A full syllabus on longtermism
What this is
A syllabus of readings relating to ‘longtermist’ philosophy. I’m posting it here because I hope it might inform syllabi for university courses, reading groups or EA fellowships, and because I would love to see people share suggestions for other works to include.
As this list was designed to include roughly a semester’s worth of material it is, needless to say, not an exhaustive resource. Indeed, each of the dozen topics could have a syllabus of their own and I am not myself very familiar with the relevant literature – suggestions are very welcome!
Like many other student groups, my previous university EA community would often invite faculty speakers to join dinner discussions and fellowship meetings. In our group, the ethics professor Shelly Kagan has been generous enough to regularly attend group discussions. While he initially joined for conversations on Peter Singer’s arguments on charity, we started a few years ago to instead focus on questions regarding intergenerational ethics.
After a few very successful group discussions, I suggested that Kagan could teach a course on the topic and, a few years later, that course is now being taught as an undergraduate seminar.
While Kagan was preparing the course, I offered to make a draft syllabus for it, and although I believe Kagan’s actual syllabus looks quite different from the list I produced, I figured that it might nevertheless be worthwhile to share here on the forum. I should stress that this syllabus is independent of the course and professor and that any errors thus are entirely my own.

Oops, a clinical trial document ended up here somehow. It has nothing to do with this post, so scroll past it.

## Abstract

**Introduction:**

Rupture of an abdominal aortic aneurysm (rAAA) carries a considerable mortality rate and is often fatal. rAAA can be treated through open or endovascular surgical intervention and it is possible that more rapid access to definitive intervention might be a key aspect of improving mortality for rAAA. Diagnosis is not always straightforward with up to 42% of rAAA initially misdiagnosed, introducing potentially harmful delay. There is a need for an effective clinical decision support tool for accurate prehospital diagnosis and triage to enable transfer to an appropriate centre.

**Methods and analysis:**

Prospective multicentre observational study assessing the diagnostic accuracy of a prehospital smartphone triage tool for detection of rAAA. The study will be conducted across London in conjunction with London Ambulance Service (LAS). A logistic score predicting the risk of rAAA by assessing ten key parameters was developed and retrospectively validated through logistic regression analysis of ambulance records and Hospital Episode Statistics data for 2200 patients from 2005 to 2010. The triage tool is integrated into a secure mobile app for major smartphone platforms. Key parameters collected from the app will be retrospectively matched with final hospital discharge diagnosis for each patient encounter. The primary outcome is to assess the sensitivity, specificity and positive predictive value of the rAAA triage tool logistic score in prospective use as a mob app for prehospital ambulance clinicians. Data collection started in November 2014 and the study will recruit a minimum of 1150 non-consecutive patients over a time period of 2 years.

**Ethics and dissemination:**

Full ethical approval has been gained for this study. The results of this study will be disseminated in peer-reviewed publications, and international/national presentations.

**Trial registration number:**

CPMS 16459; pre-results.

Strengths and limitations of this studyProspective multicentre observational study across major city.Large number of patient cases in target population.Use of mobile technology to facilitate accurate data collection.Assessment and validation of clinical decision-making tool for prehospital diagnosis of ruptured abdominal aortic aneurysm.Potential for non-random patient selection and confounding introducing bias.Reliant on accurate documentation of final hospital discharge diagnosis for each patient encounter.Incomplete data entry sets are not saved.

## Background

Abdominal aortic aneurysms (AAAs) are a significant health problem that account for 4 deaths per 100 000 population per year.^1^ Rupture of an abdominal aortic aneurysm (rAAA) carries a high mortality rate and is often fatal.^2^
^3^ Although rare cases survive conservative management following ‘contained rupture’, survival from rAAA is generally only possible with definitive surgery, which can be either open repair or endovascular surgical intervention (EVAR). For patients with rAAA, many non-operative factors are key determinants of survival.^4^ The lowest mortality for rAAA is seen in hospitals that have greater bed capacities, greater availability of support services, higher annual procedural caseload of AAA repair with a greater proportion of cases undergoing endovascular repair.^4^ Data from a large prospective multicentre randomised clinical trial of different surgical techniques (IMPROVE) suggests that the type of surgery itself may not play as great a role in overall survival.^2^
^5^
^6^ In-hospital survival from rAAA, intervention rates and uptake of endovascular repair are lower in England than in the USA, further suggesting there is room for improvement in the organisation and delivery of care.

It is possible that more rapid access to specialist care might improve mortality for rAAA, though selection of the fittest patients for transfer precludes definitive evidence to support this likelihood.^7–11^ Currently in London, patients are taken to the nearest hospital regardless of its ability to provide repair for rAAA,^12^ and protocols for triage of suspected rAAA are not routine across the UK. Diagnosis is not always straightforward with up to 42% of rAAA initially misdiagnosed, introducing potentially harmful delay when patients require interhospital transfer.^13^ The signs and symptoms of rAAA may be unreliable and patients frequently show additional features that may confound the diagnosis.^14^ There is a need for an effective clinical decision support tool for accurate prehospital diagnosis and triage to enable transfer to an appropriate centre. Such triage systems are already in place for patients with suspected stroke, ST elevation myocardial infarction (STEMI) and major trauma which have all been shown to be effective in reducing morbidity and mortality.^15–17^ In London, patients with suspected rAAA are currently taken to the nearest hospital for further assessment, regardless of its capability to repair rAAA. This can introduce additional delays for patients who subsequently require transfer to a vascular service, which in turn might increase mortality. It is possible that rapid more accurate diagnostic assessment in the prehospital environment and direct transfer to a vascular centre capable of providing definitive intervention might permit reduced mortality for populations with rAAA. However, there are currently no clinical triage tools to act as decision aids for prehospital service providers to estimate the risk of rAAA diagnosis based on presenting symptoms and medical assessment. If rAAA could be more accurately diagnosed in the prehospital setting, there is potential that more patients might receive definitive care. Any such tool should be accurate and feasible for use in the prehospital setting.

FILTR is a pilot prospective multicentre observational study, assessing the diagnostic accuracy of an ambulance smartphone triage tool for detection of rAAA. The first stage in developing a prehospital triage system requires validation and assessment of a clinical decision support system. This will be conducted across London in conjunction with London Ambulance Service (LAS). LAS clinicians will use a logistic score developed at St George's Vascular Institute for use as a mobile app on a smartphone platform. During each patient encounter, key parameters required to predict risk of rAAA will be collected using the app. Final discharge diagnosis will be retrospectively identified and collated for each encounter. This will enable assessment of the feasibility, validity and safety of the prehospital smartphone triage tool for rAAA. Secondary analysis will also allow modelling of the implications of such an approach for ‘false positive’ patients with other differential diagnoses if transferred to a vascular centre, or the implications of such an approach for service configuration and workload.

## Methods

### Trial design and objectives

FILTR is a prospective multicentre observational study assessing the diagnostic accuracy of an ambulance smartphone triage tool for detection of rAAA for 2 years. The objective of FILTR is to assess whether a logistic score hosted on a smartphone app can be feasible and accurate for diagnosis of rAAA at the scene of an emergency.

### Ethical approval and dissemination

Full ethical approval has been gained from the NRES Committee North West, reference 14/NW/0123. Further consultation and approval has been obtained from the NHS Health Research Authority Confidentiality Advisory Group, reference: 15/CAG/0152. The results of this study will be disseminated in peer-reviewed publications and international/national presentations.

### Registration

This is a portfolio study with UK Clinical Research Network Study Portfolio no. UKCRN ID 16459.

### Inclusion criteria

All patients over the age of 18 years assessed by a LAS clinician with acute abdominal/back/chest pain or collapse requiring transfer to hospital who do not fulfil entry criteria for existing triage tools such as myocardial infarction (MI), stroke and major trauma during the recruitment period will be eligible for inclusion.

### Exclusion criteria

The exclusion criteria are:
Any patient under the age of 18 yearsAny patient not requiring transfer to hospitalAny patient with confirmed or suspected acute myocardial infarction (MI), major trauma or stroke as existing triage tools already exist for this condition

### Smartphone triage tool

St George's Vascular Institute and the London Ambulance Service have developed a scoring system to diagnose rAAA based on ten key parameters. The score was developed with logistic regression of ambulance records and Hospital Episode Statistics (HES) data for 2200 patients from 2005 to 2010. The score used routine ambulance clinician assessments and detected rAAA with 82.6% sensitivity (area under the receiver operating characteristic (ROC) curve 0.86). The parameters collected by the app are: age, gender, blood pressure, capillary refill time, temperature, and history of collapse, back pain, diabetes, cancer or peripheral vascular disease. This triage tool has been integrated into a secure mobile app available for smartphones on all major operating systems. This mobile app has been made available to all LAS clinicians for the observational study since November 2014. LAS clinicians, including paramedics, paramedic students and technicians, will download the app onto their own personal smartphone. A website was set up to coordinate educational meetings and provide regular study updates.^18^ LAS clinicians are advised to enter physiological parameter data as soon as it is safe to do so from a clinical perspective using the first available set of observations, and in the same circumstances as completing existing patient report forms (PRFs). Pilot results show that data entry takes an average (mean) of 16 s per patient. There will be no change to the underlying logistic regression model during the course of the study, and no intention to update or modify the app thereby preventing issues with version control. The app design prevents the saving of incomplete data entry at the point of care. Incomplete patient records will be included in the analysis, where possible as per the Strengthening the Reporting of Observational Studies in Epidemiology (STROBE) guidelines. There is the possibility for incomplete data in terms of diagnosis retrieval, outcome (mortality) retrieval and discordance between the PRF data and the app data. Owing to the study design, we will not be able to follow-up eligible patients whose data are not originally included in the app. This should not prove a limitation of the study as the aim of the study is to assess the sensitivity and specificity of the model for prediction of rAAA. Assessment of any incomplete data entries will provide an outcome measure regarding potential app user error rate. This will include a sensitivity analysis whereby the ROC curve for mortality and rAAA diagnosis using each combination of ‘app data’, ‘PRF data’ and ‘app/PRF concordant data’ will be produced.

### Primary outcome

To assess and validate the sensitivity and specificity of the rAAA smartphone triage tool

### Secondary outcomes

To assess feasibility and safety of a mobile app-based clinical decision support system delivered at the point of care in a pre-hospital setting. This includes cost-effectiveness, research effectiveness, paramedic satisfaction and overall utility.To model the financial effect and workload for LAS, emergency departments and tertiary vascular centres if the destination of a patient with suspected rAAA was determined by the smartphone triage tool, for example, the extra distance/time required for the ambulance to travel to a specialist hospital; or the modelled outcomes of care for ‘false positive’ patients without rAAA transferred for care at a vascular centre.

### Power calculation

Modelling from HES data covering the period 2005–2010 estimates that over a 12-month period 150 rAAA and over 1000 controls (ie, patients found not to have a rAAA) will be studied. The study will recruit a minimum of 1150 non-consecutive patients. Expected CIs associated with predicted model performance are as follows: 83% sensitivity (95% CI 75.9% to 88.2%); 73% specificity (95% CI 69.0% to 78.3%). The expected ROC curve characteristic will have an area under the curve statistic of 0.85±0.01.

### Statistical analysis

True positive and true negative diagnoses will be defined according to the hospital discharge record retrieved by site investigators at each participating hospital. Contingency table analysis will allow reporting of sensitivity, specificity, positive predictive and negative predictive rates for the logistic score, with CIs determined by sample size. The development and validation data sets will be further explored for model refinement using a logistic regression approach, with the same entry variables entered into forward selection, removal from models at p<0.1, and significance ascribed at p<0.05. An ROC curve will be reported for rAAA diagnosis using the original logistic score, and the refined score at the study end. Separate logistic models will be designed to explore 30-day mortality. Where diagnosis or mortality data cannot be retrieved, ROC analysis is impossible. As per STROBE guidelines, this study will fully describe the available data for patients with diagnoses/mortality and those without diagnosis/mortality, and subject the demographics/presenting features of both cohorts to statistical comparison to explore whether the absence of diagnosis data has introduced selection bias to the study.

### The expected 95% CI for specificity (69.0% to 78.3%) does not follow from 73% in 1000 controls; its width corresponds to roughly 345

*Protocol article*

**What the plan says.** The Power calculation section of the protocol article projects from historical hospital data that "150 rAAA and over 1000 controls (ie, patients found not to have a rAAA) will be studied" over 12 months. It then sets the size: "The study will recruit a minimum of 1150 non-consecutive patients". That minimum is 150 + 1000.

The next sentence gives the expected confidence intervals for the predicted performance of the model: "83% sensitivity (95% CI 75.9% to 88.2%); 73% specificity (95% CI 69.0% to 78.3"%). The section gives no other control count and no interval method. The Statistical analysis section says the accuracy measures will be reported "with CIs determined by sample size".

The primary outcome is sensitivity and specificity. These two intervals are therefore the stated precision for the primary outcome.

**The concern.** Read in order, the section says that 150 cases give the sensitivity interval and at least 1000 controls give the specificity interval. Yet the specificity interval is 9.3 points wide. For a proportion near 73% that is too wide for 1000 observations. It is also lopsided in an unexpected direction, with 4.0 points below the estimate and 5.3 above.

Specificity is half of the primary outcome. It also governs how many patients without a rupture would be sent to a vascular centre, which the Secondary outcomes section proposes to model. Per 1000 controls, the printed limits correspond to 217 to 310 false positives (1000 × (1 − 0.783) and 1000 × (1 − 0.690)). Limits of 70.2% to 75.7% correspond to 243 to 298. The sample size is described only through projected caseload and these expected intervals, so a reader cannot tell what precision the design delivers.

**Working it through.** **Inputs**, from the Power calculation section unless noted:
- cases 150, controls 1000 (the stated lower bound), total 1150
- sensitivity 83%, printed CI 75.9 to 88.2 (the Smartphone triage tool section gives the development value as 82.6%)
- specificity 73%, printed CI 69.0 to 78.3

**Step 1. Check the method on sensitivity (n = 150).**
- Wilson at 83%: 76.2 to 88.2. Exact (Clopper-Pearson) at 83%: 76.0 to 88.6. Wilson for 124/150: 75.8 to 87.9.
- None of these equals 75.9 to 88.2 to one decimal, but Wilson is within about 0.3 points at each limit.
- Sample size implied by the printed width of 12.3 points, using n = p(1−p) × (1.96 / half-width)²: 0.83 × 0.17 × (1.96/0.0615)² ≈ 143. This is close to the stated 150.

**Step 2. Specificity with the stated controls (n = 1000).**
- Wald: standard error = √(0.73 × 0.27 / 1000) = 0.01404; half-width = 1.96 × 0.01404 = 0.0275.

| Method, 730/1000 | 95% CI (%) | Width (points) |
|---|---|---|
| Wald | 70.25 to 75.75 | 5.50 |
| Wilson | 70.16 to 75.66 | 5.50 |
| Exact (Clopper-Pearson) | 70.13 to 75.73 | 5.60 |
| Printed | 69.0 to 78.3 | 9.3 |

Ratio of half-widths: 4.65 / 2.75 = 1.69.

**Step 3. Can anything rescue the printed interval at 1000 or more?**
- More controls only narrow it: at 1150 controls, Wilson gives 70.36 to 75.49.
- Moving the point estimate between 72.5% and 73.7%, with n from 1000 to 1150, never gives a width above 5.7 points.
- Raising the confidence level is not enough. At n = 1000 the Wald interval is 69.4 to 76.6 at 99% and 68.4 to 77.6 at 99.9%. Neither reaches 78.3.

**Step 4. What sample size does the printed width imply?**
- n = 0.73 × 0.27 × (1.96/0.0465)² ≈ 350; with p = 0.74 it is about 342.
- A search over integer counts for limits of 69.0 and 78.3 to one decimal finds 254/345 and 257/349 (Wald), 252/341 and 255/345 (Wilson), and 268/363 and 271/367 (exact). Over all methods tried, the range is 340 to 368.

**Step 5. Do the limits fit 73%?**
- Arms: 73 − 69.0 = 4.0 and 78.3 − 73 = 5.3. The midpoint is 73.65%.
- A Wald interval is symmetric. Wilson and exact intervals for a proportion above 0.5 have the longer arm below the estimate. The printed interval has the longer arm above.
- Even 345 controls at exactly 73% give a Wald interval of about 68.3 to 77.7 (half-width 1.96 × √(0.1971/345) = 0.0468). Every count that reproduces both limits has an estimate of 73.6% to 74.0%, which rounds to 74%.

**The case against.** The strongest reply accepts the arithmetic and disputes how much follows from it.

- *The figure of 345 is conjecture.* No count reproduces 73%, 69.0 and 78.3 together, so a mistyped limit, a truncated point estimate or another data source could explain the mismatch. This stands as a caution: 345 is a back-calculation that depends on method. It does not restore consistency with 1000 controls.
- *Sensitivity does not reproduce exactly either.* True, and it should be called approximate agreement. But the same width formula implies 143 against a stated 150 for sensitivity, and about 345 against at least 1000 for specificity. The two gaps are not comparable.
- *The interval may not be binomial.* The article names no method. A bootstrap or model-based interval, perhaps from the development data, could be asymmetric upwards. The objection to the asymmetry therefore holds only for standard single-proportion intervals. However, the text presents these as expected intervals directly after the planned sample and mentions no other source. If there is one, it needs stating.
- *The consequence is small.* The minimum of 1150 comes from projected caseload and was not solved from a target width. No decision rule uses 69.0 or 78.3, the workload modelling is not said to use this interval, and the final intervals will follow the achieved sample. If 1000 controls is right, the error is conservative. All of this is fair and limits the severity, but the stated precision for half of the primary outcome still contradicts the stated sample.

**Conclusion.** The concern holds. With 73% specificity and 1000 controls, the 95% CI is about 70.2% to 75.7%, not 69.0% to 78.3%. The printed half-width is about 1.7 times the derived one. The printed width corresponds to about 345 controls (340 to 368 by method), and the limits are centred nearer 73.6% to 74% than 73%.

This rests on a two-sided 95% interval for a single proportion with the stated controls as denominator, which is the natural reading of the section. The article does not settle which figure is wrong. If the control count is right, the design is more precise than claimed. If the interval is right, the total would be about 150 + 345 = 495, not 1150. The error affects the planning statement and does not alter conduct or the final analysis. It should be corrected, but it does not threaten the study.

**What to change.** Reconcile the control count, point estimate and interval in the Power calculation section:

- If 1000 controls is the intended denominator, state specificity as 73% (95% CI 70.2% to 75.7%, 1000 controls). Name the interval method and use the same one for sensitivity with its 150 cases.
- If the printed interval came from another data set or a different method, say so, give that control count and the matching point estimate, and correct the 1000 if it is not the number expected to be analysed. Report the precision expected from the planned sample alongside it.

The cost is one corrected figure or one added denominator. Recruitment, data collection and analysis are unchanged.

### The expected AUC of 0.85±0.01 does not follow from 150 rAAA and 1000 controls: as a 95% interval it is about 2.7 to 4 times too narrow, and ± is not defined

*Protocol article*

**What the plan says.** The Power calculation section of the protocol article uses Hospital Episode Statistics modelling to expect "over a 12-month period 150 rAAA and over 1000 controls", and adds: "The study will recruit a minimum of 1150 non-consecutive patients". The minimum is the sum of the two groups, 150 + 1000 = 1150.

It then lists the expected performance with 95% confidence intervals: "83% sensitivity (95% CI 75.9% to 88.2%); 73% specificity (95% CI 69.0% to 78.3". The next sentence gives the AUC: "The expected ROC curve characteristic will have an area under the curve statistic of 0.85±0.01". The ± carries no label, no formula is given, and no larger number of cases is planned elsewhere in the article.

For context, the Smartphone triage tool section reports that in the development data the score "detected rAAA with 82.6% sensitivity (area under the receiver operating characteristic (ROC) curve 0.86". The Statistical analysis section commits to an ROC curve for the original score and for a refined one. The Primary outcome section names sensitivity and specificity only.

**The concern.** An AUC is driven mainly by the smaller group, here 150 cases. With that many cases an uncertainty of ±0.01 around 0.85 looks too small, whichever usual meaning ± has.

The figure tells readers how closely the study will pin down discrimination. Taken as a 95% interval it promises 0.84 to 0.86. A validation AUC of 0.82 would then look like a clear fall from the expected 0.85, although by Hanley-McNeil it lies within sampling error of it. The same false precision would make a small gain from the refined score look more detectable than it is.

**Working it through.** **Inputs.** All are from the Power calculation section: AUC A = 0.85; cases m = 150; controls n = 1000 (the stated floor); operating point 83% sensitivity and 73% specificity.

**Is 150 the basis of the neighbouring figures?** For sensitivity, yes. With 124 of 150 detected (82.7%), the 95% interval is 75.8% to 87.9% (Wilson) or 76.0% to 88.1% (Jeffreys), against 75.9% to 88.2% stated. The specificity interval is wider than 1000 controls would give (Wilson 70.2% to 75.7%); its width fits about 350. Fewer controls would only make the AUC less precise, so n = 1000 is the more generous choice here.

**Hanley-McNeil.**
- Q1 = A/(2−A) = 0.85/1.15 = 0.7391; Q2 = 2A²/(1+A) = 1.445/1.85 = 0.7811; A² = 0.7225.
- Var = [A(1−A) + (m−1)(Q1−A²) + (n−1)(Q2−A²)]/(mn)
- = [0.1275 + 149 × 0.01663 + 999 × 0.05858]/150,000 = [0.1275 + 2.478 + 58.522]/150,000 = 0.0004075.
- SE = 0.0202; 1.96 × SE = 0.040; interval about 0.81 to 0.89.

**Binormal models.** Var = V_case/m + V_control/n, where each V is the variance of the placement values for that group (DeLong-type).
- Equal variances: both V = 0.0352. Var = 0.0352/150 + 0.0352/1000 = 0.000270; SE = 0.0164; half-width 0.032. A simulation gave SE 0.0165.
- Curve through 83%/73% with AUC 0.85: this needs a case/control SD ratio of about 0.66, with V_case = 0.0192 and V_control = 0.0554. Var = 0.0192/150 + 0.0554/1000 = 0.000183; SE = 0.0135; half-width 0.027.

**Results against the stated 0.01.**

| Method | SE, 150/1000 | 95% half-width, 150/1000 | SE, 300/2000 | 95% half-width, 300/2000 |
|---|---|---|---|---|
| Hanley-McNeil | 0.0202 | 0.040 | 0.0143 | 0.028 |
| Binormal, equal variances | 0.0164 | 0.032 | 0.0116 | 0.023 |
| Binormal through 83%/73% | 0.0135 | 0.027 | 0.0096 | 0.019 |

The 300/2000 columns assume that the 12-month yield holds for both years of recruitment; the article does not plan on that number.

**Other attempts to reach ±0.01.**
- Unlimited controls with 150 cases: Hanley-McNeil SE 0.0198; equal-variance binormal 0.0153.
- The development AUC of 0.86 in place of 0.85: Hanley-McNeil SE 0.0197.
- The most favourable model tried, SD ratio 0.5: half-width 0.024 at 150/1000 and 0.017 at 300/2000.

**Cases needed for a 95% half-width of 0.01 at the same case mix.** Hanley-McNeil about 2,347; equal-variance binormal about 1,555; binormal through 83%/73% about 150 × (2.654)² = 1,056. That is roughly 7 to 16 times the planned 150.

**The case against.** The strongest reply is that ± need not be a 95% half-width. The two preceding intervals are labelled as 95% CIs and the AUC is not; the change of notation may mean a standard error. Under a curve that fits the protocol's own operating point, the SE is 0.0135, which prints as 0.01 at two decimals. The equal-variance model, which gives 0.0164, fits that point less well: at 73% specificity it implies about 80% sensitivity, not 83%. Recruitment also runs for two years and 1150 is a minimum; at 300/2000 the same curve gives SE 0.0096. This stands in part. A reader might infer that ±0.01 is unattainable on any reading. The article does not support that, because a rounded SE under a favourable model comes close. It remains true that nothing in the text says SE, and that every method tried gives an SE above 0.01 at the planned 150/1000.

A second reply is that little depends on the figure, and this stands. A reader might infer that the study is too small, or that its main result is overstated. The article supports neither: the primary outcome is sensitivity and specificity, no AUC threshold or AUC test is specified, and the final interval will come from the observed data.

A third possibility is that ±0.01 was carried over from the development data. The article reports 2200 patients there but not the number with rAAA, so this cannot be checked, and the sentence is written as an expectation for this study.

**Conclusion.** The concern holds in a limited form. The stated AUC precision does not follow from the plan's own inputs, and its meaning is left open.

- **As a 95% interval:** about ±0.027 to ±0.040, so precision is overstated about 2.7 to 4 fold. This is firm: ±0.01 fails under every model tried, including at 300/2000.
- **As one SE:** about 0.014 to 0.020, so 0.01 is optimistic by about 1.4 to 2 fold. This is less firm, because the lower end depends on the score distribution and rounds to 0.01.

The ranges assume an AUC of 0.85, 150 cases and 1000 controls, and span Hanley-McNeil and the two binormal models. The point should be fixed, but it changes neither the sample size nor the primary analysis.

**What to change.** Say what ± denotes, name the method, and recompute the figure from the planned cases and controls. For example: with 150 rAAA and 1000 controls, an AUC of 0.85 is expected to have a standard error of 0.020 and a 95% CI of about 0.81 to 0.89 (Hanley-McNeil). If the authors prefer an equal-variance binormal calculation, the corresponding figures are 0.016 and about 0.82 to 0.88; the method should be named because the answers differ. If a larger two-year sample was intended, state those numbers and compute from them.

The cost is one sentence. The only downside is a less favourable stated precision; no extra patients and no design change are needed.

Why I think this might be valuable
I think we got quite lucky to find a university professor who was sufficiently interested in – and sympathetic to – longtermism that they would teach a course on it, and I’m not sure that this is something that could happen at every school with an EA group. But conditional on finding such a professor, I hope this syllabus could increase the likelihood of them teaching a course like this, which seems really valuable. Of course, I also hope that this could prove useful for reading groups, fellowships, and the like!
Crucially, I do not see this as a resource for “convincing people that longtermism is true.” Rather, I hope that the readings can inspire and inform robust conversations about the strengths and weaknesses of longtermism – a philosophy that, in the scheme of things, remains very new and unexplored. Indeed, several of the readings included here pose serious challenges to various aspects of longtermism that are worth carefully considering.
Some considerations that went into making this syllabus
Intergenerational ethics ≠ longtermism
The course this syllabus was made for is called “Ethics and the Future,” which underscores the fact that, as I see it, ‘intergenerational ethics’ (a philosophical topic or field) is not equivalent to ‘longtermism’ (a philosophical position and research agenda within that field). So while longtermism is heavily featured, it’s not the only thing you’ll find on the syllabus.
Formalism and accessibility
In addition to the usual dose of jargon, many of the papers on this subject – especially on the topics of discounting and population ethics – include a lot of mathematical expressions that may pose a barrier to some readers. I tried to keep accessibility in mind when making the syllabus and excluded a few potential readings on those grounds, but I still suspect that some of the readings might be challenging to many students without a lot of formal training (myself included). Ultimately, however, this is just a draft, and it can obviously be adapted to improve accessibility depending on the purpose and audience.